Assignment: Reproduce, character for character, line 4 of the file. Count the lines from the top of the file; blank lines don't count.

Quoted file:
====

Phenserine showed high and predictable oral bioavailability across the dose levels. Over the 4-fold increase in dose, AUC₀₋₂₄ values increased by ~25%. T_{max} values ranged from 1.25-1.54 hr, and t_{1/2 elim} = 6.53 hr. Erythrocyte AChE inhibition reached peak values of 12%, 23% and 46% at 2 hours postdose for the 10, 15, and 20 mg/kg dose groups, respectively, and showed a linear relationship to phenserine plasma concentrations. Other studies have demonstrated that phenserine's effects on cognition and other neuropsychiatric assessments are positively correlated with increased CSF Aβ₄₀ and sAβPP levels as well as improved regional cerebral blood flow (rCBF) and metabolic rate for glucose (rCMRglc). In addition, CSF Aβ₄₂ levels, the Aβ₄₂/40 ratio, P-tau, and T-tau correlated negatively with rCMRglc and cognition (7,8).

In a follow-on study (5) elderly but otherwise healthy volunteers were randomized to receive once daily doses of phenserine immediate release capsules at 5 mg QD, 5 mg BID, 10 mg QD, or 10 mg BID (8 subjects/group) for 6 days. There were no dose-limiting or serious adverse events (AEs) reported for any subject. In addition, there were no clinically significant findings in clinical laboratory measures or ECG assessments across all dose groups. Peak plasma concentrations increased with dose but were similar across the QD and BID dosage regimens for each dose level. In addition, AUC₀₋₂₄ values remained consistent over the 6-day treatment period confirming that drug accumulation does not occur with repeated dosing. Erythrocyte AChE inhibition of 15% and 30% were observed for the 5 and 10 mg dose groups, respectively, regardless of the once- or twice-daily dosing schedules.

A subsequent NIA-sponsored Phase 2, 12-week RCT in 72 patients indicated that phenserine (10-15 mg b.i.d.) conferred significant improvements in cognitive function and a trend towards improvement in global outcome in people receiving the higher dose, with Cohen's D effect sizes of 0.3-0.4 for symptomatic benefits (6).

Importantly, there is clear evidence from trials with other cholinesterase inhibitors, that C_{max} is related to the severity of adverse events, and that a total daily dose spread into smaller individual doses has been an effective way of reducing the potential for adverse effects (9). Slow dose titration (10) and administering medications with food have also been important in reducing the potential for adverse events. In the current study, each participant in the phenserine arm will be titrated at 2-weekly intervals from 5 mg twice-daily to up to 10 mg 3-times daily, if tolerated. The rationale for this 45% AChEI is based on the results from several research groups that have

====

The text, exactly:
Importantly, there is clear evidence from trials with other cholinesterase inhibitors, that C_{max} is related to the severity of adverse events, and that a total daily dose spread into smaller individual doses has been an effective way of reducing the potential for adverse effects (9). Slow dose titration (10) and administering medications with food have also been important in reducing the potential for adverse events. In the current study, each participant in the phenserine arm will be titrated at 2-weekly intervals from 5 mg twice-daily to up to 10 mg 3-times daily, if tolerated. The rationale for this 45% AChEI is based on the results from several research groups that have